20th Century Boys is a masterful psychological story occupying 22 volumes in the English translation, gradually piecing together a story of immense ambition following numerous characters both as children in the late 1960s and early 1970s and adults in the late 1990s. The story opens with the revelation that a group of men have just saved Earth from the worst crisis in humanity’s history, but they’re hidden in shadow. Central to events is Kenji, who as a child dreams of being a superhero who saves the planet, but as an adult runs a convenience store on a shoestring, while looking after his old mother and his sister’s abandoned baby.

As part of his childhood activities his gang tagged a sign that let other members know someone was a real friend. In 1997 when an account customer disappears, that same tag is by his front door, but Kenji can’t recall the significance any longer. It recurs, however, and he begins to see it frequently, always in a different context.

There’s no complacency about the depth of planning Naoki Urasawa has put into 20th Century Boys, working out the life progression for a large cast, this opening volume alone showing incidents from half a dozen different years. That’s along with a wedding, a funeral, and the sense of foreboding that Urasawa hangs over the entire story, reminding us again and again that things are about to become much worse for the cast. The dotting back and forth over time is a clever device enabling us to come to know them, and knowing them as children reveals them as adults. Each incident from the past informs about someone, with Donkey featuring in many recollections. He comes from a poor family and is at first ridiculed by Kenji, but overcomes his background to become a science teacher, having been energised by seeing the first moon landing in 1969. However, we first meet him when the newspaper announces his death.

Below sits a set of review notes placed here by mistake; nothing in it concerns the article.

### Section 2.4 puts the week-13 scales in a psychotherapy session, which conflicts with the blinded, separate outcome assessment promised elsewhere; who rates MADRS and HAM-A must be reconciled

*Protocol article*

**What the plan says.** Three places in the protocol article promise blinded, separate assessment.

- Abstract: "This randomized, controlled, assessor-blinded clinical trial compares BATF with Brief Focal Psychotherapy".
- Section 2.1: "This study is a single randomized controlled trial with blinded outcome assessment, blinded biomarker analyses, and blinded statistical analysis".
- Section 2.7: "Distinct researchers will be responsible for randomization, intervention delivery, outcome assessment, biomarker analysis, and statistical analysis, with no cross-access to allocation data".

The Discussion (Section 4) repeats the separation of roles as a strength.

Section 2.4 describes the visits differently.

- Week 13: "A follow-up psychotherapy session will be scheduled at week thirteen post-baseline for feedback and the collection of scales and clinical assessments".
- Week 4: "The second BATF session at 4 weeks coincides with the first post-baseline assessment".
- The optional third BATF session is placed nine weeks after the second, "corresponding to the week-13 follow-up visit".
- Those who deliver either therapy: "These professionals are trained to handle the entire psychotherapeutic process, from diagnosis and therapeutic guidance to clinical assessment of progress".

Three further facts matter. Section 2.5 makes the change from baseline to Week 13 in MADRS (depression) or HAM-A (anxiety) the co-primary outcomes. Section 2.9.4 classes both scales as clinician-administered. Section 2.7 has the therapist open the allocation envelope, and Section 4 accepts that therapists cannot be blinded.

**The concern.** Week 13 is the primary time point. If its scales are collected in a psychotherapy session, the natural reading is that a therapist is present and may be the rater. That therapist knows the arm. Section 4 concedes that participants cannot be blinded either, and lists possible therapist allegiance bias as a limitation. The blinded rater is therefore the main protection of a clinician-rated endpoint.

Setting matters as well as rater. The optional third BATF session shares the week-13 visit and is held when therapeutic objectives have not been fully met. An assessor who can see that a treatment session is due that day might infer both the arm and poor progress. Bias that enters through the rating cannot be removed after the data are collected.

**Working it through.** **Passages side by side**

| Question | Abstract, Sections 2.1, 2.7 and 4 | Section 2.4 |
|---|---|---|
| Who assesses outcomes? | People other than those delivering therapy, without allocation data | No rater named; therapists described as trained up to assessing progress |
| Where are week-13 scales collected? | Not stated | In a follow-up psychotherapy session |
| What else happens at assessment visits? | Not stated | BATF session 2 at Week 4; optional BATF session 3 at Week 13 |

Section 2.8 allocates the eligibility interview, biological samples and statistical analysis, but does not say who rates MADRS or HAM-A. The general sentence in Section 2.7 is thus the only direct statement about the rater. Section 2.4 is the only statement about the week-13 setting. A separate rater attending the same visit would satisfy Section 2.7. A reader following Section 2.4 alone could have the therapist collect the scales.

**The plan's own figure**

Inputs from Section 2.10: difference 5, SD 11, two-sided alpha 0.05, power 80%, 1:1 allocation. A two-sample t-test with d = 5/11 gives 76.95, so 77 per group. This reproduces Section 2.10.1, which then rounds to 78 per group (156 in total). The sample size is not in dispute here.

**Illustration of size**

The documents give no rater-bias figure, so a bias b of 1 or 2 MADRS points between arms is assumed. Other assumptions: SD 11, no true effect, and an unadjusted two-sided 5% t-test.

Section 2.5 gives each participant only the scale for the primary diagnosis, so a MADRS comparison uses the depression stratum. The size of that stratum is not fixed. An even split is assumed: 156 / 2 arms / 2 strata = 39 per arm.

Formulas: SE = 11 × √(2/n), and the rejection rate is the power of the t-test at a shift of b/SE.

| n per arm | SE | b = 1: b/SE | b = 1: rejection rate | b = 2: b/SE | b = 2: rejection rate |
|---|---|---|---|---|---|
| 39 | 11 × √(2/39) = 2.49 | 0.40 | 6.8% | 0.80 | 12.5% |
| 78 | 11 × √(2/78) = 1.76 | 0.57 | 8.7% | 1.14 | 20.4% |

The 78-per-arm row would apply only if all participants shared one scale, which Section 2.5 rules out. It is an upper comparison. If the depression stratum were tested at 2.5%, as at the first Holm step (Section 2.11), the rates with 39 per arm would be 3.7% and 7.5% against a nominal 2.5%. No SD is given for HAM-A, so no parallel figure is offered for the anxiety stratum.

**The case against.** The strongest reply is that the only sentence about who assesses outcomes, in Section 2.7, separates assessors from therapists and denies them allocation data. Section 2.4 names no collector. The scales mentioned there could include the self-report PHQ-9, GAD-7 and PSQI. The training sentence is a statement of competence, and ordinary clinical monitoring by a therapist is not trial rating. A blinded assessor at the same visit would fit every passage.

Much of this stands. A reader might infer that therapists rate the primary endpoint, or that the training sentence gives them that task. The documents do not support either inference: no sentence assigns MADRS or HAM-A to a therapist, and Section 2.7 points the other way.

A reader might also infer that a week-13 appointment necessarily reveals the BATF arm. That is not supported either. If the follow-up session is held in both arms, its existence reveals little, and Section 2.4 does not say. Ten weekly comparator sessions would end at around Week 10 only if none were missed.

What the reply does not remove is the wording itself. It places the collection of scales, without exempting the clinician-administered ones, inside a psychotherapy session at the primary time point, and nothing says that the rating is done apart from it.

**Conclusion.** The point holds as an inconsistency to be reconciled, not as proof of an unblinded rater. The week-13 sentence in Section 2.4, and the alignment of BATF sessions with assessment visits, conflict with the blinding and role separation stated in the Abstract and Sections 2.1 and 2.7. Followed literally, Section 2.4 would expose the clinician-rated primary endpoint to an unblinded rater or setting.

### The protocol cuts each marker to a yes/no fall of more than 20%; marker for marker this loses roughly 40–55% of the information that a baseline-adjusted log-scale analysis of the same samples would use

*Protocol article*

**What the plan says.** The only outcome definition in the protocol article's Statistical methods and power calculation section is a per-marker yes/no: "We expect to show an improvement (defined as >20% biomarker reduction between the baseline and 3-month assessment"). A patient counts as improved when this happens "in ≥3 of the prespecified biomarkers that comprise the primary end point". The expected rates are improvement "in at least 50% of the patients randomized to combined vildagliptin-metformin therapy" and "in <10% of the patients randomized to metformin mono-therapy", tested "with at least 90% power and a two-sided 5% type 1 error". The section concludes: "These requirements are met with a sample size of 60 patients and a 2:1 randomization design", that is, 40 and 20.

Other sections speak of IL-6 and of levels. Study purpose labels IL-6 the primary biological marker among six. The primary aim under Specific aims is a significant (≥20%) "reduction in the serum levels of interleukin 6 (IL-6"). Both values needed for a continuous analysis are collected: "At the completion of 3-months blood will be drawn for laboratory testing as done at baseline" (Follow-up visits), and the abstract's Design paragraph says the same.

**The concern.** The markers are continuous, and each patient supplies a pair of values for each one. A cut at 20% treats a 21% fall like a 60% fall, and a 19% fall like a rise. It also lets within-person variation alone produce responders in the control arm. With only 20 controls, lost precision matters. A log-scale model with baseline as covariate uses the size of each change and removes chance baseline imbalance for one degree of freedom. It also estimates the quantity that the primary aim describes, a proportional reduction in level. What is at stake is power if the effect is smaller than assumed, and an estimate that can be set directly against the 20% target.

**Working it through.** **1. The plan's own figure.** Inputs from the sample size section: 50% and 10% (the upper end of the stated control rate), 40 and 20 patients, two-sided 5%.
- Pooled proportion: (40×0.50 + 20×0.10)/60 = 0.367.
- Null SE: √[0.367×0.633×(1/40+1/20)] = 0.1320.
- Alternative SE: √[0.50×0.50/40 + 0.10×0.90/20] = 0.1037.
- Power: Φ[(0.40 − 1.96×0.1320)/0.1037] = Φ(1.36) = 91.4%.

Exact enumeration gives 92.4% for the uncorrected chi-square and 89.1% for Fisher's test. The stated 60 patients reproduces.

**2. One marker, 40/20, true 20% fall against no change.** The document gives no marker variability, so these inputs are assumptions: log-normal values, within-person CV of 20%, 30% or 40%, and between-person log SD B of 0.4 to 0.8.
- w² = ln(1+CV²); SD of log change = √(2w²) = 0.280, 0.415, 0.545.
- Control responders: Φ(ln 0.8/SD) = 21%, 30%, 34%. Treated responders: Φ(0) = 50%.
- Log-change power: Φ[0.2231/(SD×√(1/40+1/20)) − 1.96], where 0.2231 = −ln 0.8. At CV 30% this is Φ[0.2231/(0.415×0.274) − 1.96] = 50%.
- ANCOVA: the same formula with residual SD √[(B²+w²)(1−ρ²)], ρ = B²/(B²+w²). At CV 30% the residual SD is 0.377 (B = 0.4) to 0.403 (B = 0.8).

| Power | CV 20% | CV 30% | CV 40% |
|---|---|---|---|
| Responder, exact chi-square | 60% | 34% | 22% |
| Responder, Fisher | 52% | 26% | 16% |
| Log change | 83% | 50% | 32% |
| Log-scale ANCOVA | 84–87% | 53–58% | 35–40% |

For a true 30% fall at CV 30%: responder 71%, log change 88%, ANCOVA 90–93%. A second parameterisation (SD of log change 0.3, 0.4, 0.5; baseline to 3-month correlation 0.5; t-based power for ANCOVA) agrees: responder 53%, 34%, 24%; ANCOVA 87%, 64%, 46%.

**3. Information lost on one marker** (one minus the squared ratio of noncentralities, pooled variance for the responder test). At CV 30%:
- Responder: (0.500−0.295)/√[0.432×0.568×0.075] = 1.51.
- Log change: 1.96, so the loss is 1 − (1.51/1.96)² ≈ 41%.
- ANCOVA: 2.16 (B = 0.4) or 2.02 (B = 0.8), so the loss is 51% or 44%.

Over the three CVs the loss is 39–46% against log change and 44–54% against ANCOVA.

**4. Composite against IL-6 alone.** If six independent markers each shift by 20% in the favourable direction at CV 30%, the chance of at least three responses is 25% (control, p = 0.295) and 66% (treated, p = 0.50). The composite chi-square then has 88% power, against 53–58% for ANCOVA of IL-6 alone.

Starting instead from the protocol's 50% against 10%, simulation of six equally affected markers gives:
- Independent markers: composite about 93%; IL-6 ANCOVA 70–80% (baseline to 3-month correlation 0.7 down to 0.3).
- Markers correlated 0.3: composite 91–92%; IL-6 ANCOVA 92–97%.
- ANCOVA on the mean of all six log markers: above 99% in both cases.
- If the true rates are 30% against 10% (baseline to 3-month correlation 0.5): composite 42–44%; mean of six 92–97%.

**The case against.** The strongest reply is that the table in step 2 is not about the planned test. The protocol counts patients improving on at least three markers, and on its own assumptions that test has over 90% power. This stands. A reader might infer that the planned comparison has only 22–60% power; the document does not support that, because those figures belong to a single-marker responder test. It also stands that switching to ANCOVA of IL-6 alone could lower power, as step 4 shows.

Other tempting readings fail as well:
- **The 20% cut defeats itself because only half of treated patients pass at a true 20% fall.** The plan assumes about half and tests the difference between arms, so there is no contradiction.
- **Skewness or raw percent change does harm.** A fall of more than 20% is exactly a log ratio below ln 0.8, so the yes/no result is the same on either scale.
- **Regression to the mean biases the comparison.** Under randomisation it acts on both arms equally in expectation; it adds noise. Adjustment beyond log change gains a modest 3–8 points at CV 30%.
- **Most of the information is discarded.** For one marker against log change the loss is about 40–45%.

Urasawa’s pacing is superb, over ten chapters telling small stories building into a bigger picture, while ensuring we come to know the people who’ll be important to what’s happening. If listed in isolation, a number of elements seem too coincidental, but Urasawa works them into his little dramas so naturally that in context everything locks in tightly. The same applies to the art, with the cast carefully designed so the younger and older selves are consistent and distinguished, and he’s also designed the pages to have a more Western approach to storytelling than the stylistic devices associated with Japanese comics. Characters aren’t seen taking every step across a room, boggle-eyed moments are rare, as are speed lines. The one concession is a character whose identity is to be concealed. He’s seen, but with his face just a blob of black ink within the outline of a head, irrespective of the lighting.

By the end of Friends Urusawa has hooked the readership, and you’ll want to head for The Prophet next. Alternatively, in 2018 Viz combined both in volume one of what they called The Perfect Edition.